C'mon Gweds. This is not rocket science, my china. Even Steven "the babe magnet" Friedman got it. What happened is that JGZ and the kitchen cabinet got together and they said to one another: "Who gives a damn what's being said in the fancy conurbations, at Scusi or Vida or Wits, by the likes of Business Day or the M&G or the Sunday Times or the Daily Maverick or Politicsweb or all those tossers? The race might not be to the swift but the battle goes to the okes who get the votes at Mangaung."

And they went to KZN and they boogied - up KZN hill and down KZN dale - en kyk hoe lyk hulle nou.

But what happened in the Eastern Cape? Well, it's an anti-Zuma enclave, ain't it? But the education system's there has toppled, the hospitals have toppled, the police are clueless, the provincial administration is about as effective as Bafana Bafana's strikers, the people are leaderless, dispirited, depressed ...I mean the person who has taken over the reins of the party is a Zulu, one of Shaka kaSenzangakhona's thugs ... No wonder the Xhosa are cast down and not paying much attention to the party ...who cares, after all.

As Deon also used to say - this, a few years ago however - "this is the era of KZN. What's circulation looking like there, my hearties?"

And Sunday's Sunday Times headline was: "Zuma close to victory." A trifle premature, as the gynecologist said to the actress, a trifle premature. But still, you have to hand it to the herd boy: there're better men than you and I who have thought he's done and dusted, when up he pops up again like a jacob-in-the-box.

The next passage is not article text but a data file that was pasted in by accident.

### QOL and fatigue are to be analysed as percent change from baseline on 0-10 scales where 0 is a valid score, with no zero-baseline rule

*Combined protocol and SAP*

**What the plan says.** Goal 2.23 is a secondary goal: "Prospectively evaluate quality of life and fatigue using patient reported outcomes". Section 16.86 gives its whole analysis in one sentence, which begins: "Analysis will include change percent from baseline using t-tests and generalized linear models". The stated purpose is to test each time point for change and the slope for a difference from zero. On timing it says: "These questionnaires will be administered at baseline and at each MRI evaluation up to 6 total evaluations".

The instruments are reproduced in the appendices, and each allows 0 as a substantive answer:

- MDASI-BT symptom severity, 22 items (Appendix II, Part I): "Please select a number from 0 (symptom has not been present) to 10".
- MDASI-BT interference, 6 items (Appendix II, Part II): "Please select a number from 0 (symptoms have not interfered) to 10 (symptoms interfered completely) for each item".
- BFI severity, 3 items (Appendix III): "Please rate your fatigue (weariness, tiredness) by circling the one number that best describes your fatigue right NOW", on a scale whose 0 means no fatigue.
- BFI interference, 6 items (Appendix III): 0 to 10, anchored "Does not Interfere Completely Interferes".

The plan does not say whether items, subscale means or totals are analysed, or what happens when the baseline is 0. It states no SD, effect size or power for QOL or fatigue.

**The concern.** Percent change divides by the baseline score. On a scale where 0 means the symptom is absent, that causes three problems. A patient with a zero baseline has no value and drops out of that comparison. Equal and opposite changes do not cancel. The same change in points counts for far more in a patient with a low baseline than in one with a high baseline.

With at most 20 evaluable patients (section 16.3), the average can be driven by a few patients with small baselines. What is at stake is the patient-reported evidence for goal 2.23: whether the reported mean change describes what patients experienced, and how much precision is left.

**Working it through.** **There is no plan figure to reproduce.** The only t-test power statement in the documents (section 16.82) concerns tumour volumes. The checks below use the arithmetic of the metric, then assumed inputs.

And yet what he also does, with unfailing regularity, is to fall off the podium at his victory celebration, if you follow my drift.

Consider it. On the very same day that Zuma's imminent victory is proclaimed, we read in City Press, just across town from the Times, a report by me old china Paddy "pass the port" Harper that Zuma's ranch at Nkandla is getting a revamp that's going to cost taxpayers R203-million.

Everyone, everyone, is foaming at the mouth. Our man in Cape Town, constitutional boffin Pierre de Vos, has said from the mountain top (I mean this figuratively, not from Table Mountain): "[This amounts to] the blatant looting of public funds by a president who lacks even the most basic sense of right and wrong."

You think, Pierre?

I don't know why people don't want the president to have a children's playground, medical clinic and helipad at his place. Give him a break; he has many children, many wives, and he's 70 years old. What's the problem here?

If only Zuma and the specific government departments would get themselves some savvy spin doctors. But they don't. Mac Maharaj is an old-time ascetic Marxist, who spent years on the island. He has no idea why Gedleyihlekisa wants the estate in the middle of bloody nowhere.

All Mac could do was tell the hacks sniffily not to bother him with such trifles but to talk to the ministry of public works. Actually Mac didn't quite get the question, I think. His other response was: the yanks have Camp David, the Brits have Chequers - why shouldn't we have Nkandla? And maybe he has a point.

Meanwhile, at the ministry we have this strange new dude, Thulas Nxesi, who took up what you might call the "Maharaj defence". Instead of explaining why it all cost so much - bullet-proof glass and underground tunnels and helipads etc don't come cheap - he thought attack was the better part of defence and he accused City Press of having stolen a classified document.

He also stressed the "security needs" of a "presidential home". After all, King Mswati III of Swaziland might send his special forces across the border to attack the ranch and steal the cattle. Didn't we renege on some loan or something? Or didn't Zuma promise lobola to some Swazi maiden that he failed to pay?

Ja-nee, never a dull moment - always up and down, down and up - with our swinging first citizen.